When I joined theBATstudio in January 2009 (as the second employee), my goals were fairly typical for a growing business: high productivity, excellent customer service, outstanding deliverables, and year on year growth, with one caveat—no office. I wanted a lean office for selfish reasons: lower overhead means better margins; and I wanted a flexible office because after 12 years as a professional in the working world I firmly believe that productivity and success are not defined by strict hours in an office. With the ability to connect from anywhere there was no reason to require everyone to show up at a specific location everyday, and after many years of struggling to balance professional life and family life I knew that anecdotally that taking that pressure away makes for happier people and more productive employees.

Ask most people what an office with 90% productivity looks like: employees focused on their tasks, diligently working away? The quiet of a Montessori school where everyone is focused and no time is wasted in banter at the water cooler?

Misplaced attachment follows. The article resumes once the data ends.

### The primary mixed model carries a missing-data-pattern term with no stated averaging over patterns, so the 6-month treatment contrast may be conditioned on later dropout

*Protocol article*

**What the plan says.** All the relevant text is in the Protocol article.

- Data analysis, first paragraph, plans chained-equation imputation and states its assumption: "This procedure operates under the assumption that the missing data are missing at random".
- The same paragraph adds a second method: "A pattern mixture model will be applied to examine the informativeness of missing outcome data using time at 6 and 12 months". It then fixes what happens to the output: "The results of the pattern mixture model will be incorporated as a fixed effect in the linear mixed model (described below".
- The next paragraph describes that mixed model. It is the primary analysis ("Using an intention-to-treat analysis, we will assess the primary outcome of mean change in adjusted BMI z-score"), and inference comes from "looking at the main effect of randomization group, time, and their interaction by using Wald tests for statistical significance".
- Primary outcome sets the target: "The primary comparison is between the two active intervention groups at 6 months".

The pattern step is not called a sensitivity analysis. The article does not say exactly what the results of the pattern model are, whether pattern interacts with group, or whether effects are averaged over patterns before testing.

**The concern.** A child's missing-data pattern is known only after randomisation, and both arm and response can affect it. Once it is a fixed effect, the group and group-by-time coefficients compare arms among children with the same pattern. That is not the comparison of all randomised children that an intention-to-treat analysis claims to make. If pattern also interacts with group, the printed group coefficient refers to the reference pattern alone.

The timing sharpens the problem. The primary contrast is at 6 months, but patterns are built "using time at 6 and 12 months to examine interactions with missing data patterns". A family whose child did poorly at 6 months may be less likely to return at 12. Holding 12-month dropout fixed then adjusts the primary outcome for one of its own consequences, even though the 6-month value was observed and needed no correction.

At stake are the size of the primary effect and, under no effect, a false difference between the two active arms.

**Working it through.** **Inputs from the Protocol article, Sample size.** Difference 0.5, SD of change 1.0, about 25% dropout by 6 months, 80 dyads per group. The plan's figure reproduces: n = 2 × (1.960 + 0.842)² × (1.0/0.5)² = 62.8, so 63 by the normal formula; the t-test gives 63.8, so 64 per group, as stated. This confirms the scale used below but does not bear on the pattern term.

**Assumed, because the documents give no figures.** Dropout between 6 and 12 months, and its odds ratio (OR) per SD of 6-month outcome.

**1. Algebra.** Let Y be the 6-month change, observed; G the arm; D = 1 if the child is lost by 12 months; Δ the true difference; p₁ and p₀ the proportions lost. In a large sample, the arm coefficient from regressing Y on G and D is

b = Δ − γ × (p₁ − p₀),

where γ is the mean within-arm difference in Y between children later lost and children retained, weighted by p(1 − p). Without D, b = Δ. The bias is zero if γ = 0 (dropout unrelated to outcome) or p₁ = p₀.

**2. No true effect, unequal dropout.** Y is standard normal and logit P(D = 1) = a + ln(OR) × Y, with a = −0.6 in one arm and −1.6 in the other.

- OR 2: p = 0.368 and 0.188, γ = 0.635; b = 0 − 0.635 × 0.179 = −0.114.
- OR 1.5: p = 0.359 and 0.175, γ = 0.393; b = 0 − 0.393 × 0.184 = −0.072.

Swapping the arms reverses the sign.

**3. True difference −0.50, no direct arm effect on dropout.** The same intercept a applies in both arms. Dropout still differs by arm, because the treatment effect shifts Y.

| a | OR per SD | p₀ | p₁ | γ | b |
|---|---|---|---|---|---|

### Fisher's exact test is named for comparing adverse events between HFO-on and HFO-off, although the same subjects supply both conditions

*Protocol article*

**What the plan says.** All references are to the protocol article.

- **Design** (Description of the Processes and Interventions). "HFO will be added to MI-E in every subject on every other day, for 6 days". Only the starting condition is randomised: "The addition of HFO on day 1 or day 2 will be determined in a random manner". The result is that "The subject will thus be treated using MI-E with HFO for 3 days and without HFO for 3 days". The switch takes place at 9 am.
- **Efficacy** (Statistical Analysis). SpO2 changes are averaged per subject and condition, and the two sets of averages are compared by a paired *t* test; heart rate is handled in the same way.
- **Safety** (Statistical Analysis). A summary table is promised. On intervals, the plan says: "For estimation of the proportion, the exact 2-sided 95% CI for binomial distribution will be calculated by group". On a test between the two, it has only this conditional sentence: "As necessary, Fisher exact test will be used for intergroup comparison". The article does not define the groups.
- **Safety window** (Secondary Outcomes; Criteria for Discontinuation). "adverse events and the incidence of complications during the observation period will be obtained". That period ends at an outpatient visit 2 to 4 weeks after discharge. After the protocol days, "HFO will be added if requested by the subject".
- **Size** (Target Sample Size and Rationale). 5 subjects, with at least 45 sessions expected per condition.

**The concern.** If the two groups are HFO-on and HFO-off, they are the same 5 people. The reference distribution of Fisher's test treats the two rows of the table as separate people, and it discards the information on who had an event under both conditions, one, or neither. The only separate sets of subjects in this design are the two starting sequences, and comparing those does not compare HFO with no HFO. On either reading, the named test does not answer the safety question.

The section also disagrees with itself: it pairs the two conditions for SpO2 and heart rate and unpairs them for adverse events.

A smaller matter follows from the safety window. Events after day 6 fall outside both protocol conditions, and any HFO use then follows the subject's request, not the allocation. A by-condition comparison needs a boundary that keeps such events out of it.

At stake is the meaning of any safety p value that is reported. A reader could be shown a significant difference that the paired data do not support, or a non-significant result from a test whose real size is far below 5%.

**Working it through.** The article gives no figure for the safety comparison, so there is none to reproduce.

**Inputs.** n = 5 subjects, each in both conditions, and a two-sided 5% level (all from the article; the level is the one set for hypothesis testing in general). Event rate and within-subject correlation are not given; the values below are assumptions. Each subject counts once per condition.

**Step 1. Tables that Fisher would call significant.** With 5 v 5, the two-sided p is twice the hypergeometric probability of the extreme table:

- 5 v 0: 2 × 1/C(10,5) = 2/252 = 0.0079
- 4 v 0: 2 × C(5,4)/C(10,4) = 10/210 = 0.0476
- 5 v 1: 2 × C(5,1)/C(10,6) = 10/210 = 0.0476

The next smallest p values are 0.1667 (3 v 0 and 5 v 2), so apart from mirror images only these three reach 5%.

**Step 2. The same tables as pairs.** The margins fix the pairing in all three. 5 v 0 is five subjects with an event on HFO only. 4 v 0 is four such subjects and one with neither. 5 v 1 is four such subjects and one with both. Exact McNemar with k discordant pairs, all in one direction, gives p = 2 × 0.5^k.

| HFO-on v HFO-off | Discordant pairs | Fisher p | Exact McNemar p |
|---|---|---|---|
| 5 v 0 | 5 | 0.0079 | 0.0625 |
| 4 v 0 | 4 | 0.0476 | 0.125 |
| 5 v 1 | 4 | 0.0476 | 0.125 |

I don’t know about you, but I have been in offices where social exchanges are made in hushed tones and everyone scurries around looking rushed and frantic. Where it feels like it takes forever to get anything done, even though allegedly everyone is working all the time – 10 hour days and accessible 24/7. In fact the US corporate productivity average is 30%. That means in a 40 hour work week only 12 hours are actually productive. So if you are available to the office 24/7 (and 60% of professionals report that they have to be), and you work an average of ten hours a day (50% of US professionals do), then what are you doing with all that time? Clearly they are not working that whole time, and wouldn’t you rather have them engaged in their personal lives off the clock?